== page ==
Interview with Tim Fite by Nikki O’Neill
He’s got slow fingers and low budgets. But instead of being hampered and silenced by these constrictions, he made them shape his sound - a unique and quirky mix of folk, twang and hip-hop, that caused critics to hail him as “2007’s most relevant,” and Les Claypool to bring him out on the road. OnlineRock met Tim Fite to get the scoop on his brand new album “Fair Ain’t Fair” and those one-dollar CD samples…
Maybe Citizen Cope’s hip hop-folk was too glossy for you. And Beck, well, he rose above the slacker generation and turned into a distant supernova. But if you’re still longing for somebody to represent some raw, down-home, urban beat folkiness, lend your ears to Tim Fite.
The Brooklyn-based multi-media artist first created a buzz during the early 2000s in the hip hop duo Little-T and One Track Mike with the MTV hit “Shaniqua.” As the group went on hiatus, ANTI Records signed him as a solo artist, and he released “Gone Ain’t Gone” – a genre-defying work that shows off his individualist ways of combining samples from cheap, long-forgotten records with the imprints of real, breathing musicians. Next, he released the free, web-only, full-length “Over The Counter Culture” in 2007. A sharp critique of modern consumerism, it became hailed by several music critics as one of the most relevant album of the year.
This month, he releases “Fair Ain’t Fair”, the much-anticipated follow-up to “Gone Ain’t Gone.” The signature samples are there, and so is his critical stance – the theme of the album is “apocalypse” and the idea of humanity having to reap what we sow. But many of the songs are surprisingly melodic and catchy, filled with layers of sweet vocal harmonies that give you high hopes for humanity after all.
How would you consider "Fair Ain't Fair" being a follow-up to "Gone Ain't Gone?” What's the connection between the two?
- Fair Ain't Fair (FAF) is the natural follow-up to "Gone Ain't Gone" (GAG) on multiple levels. Sonically, there were a lot of things that I was tinkering with on GAG that I didn't quite get satisfied by. I worked on those for FAF, thinking about disparate ranges of dynamics, and how notes work with and against each other to build and release tension.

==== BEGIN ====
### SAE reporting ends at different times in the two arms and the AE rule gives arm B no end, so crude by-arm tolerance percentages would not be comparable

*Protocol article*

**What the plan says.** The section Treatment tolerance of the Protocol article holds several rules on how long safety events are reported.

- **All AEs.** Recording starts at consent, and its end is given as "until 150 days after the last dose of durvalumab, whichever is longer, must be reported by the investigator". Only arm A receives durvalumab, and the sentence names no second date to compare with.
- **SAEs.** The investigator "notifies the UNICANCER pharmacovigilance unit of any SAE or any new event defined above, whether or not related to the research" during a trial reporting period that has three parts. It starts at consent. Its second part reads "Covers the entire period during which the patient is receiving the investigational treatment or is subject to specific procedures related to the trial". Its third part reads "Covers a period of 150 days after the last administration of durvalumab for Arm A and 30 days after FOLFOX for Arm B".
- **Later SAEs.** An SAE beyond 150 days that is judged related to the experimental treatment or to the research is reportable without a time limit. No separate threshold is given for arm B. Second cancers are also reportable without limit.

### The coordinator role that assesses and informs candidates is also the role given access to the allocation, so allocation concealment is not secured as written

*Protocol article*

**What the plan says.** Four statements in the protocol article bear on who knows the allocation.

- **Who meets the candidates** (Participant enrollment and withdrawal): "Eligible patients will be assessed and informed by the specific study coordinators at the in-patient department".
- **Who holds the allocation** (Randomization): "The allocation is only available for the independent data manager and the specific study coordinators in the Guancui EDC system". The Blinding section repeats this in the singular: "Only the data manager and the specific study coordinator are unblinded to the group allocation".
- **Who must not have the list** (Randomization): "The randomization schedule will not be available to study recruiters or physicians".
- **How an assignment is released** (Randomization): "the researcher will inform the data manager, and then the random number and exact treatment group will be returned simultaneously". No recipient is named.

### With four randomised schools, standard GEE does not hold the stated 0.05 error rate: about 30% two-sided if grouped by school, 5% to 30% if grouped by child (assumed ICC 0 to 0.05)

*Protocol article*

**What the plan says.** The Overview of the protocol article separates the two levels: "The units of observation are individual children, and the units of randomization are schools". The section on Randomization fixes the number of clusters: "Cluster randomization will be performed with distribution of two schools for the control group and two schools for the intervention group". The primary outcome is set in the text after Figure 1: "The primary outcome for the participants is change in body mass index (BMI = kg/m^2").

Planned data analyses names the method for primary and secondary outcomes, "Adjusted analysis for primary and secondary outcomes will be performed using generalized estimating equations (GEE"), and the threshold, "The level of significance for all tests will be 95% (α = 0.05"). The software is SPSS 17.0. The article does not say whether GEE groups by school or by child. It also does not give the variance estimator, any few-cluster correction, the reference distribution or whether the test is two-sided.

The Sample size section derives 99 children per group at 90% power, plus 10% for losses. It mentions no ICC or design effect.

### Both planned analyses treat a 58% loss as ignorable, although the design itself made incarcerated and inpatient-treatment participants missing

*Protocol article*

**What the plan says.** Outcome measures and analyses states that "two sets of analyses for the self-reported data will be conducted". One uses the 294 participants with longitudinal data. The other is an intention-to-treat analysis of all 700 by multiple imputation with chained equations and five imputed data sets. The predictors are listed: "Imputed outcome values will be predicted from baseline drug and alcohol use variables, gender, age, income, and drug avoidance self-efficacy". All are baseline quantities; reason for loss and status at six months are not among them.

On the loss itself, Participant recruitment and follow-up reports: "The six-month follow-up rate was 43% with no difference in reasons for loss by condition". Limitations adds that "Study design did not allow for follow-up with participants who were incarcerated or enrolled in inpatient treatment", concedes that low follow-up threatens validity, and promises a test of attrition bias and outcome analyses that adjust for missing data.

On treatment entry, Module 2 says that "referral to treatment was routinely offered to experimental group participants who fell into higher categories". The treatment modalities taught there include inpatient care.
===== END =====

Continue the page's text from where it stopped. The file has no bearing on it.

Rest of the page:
- Conceptually “Fair Ain’t Fair” follows “Gone Ain’t Gone” because GAG is about crime vs. crime, and FAF is about punishment vs. punishment.
How did you record the album?
- I did it in three places: my house, my high school, and my parents’ barn. I record digitally, but much of the material that I steal from sounds like it was recorded to tape. ProTools is my main tool, though I got help at the high school and barn from my friend Rob Badenoch, who uses Sony Vegas. He helped me record some of my friends - Justin Riddle, Dr. Leisure, Dan Kinsley, Pepi Ginsberg, Adam Gustavson to name a few - playing drums and guitars and banjos and mandolins and lions and chickadees and fireworks and tires.
How did you find the samples for this album? On "Gone Ain't Gone", you limited yourself to only picking samples from albums that wouldn't cost you more than a dollar...
- The “under-a-dollar” rule still stands for “Fair Ain’t Fair”, but this time I also included material that was on CD’s that I traded with friends in other bands. So, I got to use some music by the Constantines, East Ghost West Ghost, and Remate.
What makes you want to use samples in the first place?
- I have slow fingers and low budgets.
What do you have to do to clear the samples?
- I have to steal. I can't make the music I want to make other wise. So, I have to steal first and ask permission later. Generally when the only people involved are musicians, everything is smooth and easy. When business folks start waving numbers, that is when I step aside and cross my fingers. I have had to re-record before, but for “Fair Ain’t Fair”, I got 100% yes. Proof that you can make ice-cream out of ice-cream.